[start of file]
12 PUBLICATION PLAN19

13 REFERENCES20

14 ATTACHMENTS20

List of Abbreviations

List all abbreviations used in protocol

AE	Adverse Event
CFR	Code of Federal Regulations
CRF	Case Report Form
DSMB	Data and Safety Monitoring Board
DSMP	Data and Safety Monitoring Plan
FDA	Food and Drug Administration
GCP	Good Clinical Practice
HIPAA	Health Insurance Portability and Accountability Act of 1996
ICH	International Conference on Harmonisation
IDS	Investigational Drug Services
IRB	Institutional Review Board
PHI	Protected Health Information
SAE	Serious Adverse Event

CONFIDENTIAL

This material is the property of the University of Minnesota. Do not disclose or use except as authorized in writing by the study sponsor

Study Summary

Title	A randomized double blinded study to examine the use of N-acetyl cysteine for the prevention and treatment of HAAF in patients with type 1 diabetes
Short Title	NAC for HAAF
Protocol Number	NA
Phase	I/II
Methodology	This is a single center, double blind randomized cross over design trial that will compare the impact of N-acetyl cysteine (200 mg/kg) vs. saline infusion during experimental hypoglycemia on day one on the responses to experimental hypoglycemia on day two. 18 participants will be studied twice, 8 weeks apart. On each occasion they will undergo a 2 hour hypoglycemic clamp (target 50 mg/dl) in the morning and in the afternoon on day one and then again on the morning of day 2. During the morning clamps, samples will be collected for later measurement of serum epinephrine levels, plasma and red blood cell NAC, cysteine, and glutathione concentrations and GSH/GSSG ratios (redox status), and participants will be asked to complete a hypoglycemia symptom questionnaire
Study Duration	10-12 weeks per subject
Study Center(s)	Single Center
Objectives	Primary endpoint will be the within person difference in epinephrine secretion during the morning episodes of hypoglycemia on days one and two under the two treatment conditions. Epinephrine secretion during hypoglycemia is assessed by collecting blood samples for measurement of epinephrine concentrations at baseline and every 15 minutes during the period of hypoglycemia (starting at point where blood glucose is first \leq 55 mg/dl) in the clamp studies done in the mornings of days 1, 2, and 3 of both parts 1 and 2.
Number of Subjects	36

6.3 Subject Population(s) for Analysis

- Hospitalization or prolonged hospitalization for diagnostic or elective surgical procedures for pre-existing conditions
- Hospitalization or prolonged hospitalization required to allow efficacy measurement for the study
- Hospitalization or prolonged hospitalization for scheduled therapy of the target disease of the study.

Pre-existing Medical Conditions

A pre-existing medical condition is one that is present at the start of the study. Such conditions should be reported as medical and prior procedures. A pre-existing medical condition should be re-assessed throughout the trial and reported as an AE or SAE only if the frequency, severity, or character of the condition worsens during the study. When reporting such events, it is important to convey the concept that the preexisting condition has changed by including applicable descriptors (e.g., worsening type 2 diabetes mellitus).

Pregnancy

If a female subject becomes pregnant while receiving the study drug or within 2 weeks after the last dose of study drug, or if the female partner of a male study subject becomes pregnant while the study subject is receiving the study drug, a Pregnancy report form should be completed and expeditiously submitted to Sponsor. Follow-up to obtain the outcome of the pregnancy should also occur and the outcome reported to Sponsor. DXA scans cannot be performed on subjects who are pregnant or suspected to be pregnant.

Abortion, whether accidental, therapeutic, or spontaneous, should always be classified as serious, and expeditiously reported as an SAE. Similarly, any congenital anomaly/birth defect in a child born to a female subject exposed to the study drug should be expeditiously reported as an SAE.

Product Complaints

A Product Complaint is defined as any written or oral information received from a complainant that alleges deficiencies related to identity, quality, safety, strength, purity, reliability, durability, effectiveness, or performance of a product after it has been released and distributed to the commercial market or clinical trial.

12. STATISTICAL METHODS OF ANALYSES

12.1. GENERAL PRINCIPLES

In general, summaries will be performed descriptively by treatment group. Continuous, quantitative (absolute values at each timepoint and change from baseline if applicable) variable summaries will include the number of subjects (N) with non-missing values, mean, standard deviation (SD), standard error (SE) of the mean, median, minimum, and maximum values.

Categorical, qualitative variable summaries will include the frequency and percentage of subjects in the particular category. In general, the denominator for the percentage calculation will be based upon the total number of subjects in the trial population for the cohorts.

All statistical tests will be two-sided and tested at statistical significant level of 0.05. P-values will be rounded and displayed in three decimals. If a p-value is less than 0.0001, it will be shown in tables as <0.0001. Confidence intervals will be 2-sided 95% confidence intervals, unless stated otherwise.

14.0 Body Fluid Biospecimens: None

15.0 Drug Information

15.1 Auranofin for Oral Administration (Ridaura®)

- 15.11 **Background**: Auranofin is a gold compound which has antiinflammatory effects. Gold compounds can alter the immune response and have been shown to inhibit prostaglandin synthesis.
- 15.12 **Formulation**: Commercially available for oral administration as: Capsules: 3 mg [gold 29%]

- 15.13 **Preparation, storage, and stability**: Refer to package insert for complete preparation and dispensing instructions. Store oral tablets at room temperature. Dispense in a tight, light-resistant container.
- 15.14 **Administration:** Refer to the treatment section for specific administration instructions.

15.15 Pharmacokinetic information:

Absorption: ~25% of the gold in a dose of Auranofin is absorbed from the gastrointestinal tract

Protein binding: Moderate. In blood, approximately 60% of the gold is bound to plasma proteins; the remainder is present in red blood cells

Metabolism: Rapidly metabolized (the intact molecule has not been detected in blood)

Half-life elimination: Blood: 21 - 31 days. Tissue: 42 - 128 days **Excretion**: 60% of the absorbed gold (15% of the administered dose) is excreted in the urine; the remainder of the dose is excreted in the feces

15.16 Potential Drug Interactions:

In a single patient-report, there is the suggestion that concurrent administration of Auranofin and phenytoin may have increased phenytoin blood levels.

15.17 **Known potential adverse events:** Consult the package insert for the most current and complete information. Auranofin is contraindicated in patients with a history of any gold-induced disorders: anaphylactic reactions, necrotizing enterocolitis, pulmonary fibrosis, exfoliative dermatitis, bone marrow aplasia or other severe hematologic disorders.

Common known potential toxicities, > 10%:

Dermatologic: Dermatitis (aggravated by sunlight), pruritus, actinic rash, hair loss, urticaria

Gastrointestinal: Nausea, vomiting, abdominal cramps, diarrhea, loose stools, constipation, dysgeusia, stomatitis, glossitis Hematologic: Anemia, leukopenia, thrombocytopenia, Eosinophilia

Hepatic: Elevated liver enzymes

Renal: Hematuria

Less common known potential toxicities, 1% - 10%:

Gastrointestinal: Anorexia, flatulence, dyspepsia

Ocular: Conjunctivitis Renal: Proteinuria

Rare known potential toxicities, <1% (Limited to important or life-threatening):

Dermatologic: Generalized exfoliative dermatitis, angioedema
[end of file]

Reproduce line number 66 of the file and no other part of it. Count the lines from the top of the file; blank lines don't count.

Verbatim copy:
Renal: Hematuria